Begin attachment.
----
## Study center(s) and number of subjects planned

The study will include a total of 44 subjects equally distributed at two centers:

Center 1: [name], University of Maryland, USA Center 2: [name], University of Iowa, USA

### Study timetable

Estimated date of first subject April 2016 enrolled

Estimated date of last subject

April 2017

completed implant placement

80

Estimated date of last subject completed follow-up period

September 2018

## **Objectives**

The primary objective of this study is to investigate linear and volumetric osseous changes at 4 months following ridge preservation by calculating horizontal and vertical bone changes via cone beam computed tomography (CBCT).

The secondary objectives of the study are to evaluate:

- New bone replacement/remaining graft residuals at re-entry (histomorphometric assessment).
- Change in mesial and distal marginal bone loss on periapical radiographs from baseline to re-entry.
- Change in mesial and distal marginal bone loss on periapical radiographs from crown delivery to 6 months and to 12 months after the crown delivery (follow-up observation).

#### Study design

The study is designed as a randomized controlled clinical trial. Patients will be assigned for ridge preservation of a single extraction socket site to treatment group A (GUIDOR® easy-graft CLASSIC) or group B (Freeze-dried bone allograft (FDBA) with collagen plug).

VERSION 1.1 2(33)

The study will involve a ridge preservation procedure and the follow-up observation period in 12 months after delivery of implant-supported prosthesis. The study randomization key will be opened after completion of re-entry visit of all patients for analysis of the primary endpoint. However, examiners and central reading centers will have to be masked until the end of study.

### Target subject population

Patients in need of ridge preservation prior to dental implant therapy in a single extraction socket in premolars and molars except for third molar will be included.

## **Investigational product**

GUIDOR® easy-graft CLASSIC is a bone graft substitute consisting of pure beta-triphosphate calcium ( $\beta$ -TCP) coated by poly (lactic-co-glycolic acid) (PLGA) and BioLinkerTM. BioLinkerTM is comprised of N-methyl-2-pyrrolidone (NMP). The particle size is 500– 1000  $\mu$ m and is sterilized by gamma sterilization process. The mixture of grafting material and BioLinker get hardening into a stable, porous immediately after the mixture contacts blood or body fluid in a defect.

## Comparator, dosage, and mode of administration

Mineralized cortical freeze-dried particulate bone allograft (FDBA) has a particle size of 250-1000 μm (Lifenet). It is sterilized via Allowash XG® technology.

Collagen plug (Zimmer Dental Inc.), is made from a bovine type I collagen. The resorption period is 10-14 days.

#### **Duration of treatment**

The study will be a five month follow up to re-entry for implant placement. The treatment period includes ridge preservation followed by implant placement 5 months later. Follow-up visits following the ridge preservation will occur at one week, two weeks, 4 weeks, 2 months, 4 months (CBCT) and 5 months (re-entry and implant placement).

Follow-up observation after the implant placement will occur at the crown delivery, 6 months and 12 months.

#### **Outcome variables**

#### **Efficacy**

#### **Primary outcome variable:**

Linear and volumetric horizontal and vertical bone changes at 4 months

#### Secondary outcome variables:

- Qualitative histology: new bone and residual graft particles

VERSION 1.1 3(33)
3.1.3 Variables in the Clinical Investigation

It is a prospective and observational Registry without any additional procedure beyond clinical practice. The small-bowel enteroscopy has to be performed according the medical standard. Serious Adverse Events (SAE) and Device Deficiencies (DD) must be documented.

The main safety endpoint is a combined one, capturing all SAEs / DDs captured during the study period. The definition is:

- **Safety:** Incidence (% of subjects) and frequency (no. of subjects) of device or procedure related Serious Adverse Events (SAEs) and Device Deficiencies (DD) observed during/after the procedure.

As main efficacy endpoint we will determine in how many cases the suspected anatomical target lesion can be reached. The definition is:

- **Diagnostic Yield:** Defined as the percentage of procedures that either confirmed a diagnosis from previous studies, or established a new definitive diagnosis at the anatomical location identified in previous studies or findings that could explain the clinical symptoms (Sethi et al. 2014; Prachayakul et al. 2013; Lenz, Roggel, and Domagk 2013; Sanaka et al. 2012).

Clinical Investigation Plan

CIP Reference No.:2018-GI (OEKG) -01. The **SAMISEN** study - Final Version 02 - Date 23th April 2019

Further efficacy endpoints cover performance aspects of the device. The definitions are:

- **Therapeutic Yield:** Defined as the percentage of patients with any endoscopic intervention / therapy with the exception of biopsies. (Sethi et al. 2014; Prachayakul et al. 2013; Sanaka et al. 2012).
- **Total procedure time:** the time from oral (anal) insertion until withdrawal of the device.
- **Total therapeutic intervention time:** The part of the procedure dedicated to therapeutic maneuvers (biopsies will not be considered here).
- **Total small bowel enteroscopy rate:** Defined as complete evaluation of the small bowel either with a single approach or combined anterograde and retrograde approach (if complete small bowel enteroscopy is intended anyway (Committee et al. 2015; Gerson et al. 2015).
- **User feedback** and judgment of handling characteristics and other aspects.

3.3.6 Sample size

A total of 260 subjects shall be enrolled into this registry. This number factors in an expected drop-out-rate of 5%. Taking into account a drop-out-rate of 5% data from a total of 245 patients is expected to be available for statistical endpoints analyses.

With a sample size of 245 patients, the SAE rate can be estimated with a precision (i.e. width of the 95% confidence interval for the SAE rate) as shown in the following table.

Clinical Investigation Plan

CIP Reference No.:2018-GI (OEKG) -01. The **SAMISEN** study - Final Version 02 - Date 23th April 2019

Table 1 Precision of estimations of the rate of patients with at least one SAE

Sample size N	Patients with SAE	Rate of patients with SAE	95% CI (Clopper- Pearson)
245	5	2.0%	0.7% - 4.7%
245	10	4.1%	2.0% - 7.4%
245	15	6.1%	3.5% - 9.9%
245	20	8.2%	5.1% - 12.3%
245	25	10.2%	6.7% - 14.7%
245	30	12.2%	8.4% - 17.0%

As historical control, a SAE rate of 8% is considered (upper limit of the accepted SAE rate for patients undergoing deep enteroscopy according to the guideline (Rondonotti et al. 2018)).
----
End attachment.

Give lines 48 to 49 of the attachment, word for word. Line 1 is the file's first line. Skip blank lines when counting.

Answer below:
- **Therapeutic Yield:** Defined as the percentage of patients with any endoscopic intervention / therapy with the exception of biopsies. (Sethi et al. 2014; Prachayakul et al. 2013; Sanaka et al. 2012).
- **Total procedure time:** the time from oral (anal) insertion until withdrawal of the device.